With swords on the mantel, Buddha statues greeting visitors in the tall foyer and porcelain dolls encased in glass displays, almost every inch of Anne Godsey’s home tells of the 25 years she spent in Asia.

More than 30 women have gathered at her Cobb County residence, filled with a dizzying array of mostly Chinese and Japanese décor, for a wine tasting and presentation on women in the international wine business.

Ms. Godsey’s home—with ornately carved armoires, hanging tapestries, original Asian art and even a Chinese Coca-Cola sign—is a fitting stage for this month’s Thursday meeting of the International Women Associates, a group founded nearly 30 years ago within the Georgia Council for International Visitors to provide social interaction and support for international women adjusting to new lives in Atlanta.

Although the group started in 1978 as a gathering for the wives of foreign students, international businessmen and diplomats, it now includes a diverse array of members—some married, some widowed and some Americans who have lived abroad or have a keen interest in international affairs.

As white wine, champagne and red wine samples circulate, nametags and accents give away some of the countries represented by this diverse cross-section of Atlanta’s international women. Australia, Croatia, Germany and Lithuania are all represented here, along with Hungary, India, Scotland and others.

Ms. Godsey, an American, lived two years in Puerto Rico, seven in Japan and 15 in Macau, China, with stints in Singapore and Indonesia in between. Her husband worked most of that time with Coca-Cola Co. or franchised Coke bottlers, and she accumulated about 15 years of experience teaching in Chinese and Japanese universities.

When they returned to America for good, the Godseys brought home 40- and 20-foot shipping containers filled with their vast collection of artifacts—and also a changed outlook on the world.

Living as expatriates gave them exposure to a broader range of ideas and opinions, said Ms. Godsey, who actually joined the International Women Associates twice, once during a brief return to the States and again when they decided to retire in Atlanta.

“That’s one reason we like Atlanta, where there is a diversity of nationalities and cultures from which we can continue to learn and to appreciate the differences as well as the similarities,” she said.

Although the group only meets on the second Thursday of every month, many attendees have been members for years, and the small conversation groups forming as lunch begins suggest that the organization has fostered some lasting relationships.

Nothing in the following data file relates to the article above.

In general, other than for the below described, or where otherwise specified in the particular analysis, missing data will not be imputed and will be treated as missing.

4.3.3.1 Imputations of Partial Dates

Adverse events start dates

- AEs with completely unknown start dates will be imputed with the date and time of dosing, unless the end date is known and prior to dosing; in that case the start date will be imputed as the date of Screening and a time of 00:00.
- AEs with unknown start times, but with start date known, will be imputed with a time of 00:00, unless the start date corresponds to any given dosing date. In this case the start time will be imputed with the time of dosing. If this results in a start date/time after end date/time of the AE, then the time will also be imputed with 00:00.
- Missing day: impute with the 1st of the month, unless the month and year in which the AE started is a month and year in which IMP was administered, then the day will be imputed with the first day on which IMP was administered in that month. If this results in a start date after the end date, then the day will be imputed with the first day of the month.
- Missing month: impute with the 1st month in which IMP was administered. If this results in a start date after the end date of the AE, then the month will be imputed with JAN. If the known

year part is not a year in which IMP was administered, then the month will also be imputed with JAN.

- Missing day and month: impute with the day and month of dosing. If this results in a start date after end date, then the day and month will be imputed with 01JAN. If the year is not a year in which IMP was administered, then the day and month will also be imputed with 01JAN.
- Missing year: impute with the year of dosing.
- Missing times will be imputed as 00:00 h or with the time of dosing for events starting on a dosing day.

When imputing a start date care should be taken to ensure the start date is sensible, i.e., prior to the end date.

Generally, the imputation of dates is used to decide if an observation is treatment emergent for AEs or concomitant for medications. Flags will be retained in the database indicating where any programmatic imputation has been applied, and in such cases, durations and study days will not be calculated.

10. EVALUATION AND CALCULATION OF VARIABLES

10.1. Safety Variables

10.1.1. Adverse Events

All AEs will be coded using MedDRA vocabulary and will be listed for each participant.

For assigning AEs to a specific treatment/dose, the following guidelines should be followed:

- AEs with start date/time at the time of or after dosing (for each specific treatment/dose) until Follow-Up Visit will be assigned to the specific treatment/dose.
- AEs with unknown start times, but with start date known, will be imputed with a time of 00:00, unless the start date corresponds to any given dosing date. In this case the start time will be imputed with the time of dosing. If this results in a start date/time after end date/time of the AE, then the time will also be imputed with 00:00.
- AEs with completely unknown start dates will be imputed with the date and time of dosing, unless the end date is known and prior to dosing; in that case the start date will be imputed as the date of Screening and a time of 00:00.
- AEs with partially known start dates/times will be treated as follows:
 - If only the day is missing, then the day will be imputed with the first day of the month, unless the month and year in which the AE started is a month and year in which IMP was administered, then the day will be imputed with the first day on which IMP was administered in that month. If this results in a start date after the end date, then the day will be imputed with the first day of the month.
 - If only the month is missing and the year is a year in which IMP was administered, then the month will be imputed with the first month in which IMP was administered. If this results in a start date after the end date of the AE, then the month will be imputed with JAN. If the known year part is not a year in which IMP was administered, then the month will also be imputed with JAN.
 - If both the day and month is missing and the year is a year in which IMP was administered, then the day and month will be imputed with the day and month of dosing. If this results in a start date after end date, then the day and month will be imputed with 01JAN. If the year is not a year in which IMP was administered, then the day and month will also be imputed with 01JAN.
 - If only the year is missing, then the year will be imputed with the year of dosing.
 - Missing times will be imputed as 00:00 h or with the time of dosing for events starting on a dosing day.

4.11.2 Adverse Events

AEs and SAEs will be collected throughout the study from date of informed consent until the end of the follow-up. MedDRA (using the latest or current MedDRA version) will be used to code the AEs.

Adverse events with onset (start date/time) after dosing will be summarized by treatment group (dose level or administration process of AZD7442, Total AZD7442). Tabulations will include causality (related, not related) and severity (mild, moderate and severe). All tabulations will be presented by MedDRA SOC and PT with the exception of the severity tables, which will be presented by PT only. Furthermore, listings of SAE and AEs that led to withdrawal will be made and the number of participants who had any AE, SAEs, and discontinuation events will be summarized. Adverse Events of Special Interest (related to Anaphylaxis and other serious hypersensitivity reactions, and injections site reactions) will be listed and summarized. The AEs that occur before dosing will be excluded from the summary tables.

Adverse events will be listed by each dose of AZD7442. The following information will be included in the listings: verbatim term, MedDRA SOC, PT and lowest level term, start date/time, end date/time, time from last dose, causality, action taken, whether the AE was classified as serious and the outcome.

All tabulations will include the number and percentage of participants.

Andrea Denny, an Austrian-born real estate agent with Coldwell Banker, has been coming to the meetings for the three years since a Swiss friend introduced her to the group.

A self-proclaimed lover of the U.S. and now an American citizen of two years, Ms. Denny arrived in the country 32 years ago with her husband, whom she met while he was working in Europe. She described the group as “great,” emphasizing that word three times.

Silvana Eakin, who has attended monthly meetings regularly since 1989, agreed with Ms. Denny that the group is a place to meet women from other countries with similar struggles and interests.

“All of us are well-traveled, and a lot of our speakers talk about issues we’re interested in. You just love the people here,” said Ms. Eakin, whose parents emigrated from Croatia and brought her as a child to the U.S. in 1955.

Ms. Eakin plays the role of welcoming committee, and she said that in a volunteer organization, everybody has to contribute to keep things going.

Faye McKay-Clegg, vice chairman, knows that feeling all too well. When Chairman Denise McGinnis was seriously injured in an automobile accident that claimed the life of her husband, Ms. McKay-Clegg had to take the helm in planning the group’s activities.

With Ms. McGinnis recovering physically and emotionally from her loss, members of the group banded together to offer what support they could during the tragedy.

“It may sound trivial—notes, cards, phone calls, e-mails and visits—and large numbers of us attended the memorial service” for Ms. McGinnis’ husband, Ms. McKay-Clegg said.

With many members busy or working, Ms. McKay-Clegg said the group doesn’t try to do too much. It stands ready to accommodate interested parties, though recruiting usually comes through word-of-mouth or GCIV, according to Josephine Maloney.

Ms. Maloney, one of the longest-standing members of the group, is Hungarian-born, and she retains a stubborn but charming pride in her heritage even after 50 years of being in America.

One of her favorite aspects of the group is the practical assistance it gives to newcomers, when experienced members help new ones in mundane tasks like finding a grocery store. Ms. Maloney speaks six languages and has also helped start a similar women’s group in the Japanese community.

The International Women Associates are looking to recruit new members.

Ms. McKay-Clegg encouraged human resources staff to refer wives or other female members of international businessmen’s families to the group.

Prospective members can visit twice before making a firm decision to join.

Should they choose to do so, they must first pay the $50 dues required to become a member of GCIV. The group asks for an additional $10 in annual dues to help hosts defray the cost of refreshments.

And men aren’t always left out. Associates bring husbands to the GCIV’s primary fundraiser, the annual consular ball, and the associates hold summer and winter parties to include the men in their lives.

As managing editor of Global Atlanta, Trevor has spent 15+ years reporting on Atlanta’s ties with the world. An avid traveler, he has undertaken trips to 30+ countries to uncover stories on the perils...